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# Energy consumption of my laptop

Discussion in 'Hardware' started by fxpip, Jan 16, 2008.

1. ### fxpip

Does windows has a feature that allows me to see how much Watt my computer is consuming ?

2. ### rcanfiel

there is usually a power/battery consumption installed on most laptops

3. ### fxpip

Yes, there is but it doesn't tell me how much Watt is being consumed at each moment , just how much time there is left at the present power consumption rate..

Any idea how much Watt is being consumed at the lowest CPU power settings and the lowest LCD brightness settings on a 17 inch Acer with intel core duo processor ?

4. ### fxpip

Doesn't windows has a built-in Watt teller ?

5. ### late apex

Here's how to estimate your laptop's power consumption at any given moment.

Step 1. Look up the power ratings of your laptop battery, in Volts (V) and Milliamperes (mAh). You'll usually find them printed on the battery itself, as well as published as part of the specs -- for the laptop (if using OEM battery) or aftermarket batteries.

Example: 14.8 V and 6,450 mAh

Step 2. Convert the above to watt-hours power rating:

Volts x Amperes = watt-hours

Example: 14.8 V x 6.45 Ah = 95.46 Wh

So, this particular Li-Ion battery can supply 95.46 W for 1 hour... or 47.73 W for 2 hours... etc.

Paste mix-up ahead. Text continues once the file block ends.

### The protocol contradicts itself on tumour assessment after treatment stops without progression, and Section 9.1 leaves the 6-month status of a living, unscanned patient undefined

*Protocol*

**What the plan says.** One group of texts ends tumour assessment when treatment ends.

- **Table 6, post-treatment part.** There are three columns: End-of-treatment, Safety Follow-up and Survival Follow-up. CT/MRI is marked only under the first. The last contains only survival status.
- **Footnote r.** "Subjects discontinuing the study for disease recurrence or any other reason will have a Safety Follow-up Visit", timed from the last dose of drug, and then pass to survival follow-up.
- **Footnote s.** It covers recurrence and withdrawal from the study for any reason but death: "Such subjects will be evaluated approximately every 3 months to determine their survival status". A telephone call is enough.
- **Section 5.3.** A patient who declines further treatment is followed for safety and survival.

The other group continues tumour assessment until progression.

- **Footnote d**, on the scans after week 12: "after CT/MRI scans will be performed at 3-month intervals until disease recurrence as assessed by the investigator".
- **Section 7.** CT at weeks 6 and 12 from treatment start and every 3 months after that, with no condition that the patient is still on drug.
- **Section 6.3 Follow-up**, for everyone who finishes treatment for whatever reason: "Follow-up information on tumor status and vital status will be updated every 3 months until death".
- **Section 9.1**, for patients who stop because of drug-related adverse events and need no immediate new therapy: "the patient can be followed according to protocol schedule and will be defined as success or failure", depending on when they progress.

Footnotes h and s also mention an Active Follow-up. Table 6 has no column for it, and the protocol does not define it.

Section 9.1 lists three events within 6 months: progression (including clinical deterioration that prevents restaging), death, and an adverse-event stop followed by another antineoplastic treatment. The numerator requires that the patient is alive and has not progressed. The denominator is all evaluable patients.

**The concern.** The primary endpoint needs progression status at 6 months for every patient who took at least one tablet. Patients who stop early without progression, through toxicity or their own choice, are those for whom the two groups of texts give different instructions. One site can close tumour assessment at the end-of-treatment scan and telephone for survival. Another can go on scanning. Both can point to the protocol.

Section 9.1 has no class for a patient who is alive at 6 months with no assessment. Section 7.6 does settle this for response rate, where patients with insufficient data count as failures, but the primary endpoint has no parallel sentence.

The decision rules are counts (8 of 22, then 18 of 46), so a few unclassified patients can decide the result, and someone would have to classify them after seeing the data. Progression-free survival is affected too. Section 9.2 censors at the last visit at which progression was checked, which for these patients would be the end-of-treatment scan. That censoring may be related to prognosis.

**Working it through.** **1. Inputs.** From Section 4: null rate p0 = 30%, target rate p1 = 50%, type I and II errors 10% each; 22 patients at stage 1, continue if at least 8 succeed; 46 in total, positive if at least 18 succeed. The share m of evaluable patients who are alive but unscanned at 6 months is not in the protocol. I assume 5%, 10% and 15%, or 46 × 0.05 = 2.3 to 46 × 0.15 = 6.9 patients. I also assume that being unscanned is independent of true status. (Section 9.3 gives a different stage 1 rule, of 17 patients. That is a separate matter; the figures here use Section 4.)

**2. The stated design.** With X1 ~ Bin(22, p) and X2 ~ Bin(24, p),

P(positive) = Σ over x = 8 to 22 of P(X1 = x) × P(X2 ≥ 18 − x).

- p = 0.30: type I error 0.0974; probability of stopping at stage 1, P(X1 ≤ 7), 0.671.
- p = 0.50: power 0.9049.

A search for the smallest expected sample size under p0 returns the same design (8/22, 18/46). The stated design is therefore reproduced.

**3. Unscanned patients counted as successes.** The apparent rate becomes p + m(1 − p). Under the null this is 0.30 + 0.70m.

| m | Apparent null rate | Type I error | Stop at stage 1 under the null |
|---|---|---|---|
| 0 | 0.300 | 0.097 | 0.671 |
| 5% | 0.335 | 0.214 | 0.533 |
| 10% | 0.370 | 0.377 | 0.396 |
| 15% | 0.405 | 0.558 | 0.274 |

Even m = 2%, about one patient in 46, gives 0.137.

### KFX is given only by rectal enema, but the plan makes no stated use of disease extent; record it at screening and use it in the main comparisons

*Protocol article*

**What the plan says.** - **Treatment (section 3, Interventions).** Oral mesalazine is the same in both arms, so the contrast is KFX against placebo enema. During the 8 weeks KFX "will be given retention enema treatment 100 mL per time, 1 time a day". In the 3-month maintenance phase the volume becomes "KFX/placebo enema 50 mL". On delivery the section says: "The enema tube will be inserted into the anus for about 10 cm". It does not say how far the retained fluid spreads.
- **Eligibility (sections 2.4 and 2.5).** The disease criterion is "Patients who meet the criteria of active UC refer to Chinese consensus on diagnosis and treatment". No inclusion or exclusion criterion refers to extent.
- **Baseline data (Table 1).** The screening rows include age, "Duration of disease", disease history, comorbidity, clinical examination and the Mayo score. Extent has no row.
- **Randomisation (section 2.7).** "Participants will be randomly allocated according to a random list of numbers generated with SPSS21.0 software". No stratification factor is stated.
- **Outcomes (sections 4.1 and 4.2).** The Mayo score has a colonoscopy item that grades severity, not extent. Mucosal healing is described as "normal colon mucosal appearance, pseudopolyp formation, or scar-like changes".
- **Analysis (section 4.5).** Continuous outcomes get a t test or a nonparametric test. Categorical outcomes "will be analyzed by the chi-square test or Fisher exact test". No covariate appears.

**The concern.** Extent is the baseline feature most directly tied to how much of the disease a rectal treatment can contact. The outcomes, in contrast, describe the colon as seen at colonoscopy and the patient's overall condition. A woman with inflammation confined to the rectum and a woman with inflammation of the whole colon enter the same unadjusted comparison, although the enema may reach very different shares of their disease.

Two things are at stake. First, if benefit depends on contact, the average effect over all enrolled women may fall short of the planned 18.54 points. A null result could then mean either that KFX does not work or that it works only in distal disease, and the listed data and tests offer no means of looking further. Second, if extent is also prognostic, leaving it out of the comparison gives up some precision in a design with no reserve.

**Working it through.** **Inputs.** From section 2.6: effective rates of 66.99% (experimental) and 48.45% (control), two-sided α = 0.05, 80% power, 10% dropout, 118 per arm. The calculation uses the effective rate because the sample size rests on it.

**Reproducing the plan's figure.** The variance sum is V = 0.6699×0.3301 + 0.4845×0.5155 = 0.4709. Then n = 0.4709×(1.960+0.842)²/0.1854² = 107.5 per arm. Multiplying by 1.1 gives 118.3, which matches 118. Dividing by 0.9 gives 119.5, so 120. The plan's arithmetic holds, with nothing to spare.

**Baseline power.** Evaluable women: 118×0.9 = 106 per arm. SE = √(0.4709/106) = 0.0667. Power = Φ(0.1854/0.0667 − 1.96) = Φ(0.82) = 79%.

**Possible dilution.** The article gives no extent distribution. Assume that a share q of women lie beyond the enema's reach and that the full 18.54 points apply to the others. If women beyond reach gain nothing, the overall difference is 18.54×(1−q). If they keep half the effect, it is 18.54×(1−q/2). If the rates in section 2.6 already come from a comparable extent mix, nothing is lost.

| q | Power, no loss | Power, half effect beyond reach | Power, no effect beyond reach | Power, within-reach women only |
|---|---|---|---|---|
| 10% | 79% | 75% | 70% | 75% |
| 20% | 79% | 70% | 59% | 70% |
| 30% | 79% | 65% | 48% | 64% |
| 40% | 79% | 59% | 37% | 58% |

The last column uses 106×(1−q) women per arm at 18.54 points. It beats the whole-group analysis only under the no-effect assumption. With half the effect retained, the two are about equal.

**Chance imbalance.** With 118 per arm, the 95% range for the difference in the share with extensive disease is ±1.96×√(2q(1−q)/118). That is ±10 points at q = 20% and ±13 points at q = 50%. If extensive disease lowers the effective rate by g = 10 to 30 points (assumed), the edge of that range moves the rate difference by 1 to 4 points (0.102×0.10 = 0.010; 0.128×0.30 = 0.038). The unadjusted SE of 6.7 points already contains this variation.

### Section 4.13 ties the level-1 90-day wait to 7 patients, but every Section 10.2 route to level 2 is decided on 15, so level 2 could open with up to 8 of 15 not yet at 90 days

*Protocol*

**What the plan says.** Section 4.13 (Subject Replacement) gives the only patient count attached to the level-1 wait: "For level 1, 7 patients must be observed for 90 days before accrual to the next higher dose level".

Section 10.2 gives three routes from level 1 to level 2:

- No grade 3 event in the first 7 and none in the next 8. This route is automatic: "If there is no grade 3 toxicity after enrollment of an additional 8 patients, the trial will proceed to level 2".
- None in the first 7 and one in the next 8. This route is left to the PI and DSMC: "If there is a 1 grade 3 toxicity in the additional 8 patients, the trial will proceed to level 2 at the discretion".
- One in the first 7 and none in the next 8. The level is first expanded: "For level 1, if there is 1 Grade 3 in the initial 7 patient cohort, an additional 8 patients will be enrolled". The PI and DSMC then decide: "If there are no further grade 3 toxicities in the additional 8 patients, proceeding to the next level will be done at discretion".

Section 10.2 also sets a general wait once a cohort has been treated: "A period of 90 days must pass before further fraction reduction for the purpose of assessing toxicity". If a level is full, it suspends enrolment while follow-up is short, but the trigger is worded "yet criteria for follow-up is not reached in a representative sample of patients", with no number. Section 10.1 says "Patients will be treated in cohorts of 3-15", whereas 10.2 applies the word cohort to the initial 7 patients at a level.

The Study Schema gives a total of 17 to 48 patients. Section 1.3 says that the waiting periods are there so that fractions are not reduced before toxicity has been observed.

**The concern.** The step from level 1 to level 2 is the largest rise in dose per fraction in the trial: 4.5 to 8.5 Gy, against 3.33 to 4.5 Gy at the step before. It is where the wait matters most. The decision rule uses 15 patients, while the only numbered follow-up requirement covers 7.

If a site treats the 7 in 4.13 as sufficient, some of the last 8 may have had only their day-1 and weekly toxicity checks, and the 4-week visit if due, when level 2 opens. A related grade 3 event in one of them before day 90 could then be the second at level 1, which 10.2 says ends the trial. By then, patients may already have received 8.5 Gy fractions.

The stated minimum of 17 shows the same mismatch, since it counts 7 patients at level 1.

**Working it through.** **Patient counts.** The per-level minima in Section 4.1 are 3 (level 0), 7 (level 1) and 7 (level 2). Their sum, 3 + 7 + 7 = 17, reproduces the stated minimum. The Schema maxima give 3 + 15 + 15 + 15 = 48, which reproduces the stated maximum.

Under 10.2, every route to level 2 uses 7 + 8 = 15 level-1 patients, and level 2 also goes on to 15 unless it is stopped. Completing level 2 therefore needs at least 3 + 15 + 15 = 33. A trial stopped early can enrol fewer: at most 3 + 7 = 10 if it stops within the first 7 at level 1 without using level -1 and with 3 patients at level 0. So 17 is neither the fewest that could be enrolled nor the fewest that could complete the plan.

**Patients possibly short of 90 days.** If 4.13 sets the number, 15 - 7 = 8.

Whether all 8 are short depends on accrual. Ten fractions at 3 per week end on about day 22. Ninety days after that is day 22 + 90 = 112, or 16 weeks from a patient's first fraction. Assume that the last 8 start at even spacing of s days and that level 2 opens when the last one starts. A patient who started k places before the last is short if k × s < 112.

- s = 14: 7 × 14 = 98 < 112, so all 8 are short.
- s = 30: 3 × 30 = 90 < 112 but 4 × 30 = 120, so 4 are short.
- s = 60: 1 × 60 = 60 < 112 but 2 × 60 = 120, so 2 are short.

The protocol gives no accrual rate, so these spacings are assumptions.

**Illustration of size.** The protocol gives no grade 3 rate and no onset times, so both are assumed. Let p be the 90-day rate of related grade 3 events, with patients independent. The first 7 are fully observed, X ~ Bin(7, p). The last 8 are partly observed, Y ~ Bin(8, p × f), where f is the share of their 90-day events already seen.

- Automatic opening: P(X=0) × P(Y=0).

Step 3. Have your laptop unplugged, running only on battery power, in a specific hardware / software / energy state you want to test.

Step 4a. IF the power gauge shows remaining time, divide that time, expressed in hours, by the power rating in watt-hours.

Example: 2h30m remaining

95.46 Wh / 2.5h &asymp 38 W

This is your instantaneous power consumption.

Step 4b. IF the power gauge shows remaining % of full capacity, then:

- note the exact time it takes the gauge to decrease by 1%

- divide the power rating in watt-hours by 100 times that time, converted to hours.

Example: 90 seconds to go from 67% to 66%

100 x 90 / 3,600 = 2.5 hours

95.46 Wh / 2.5h &asymp 38 W

This is your instantaneous power consumption.

6. ### late apex

It should be added that, before Step 4a (but not 4b), the battery needs to be fully charged.

For both 4a and 4b, the closer the battery is to its original spec, the more accurate your power consumption estimate will be. If the battery's output capacity has been degraded, say, after hundreds of discharge / recharge cycles, you'll obviously get an overestimate.

Another, far more general and flexible, option would be to use a dedicated device like this.

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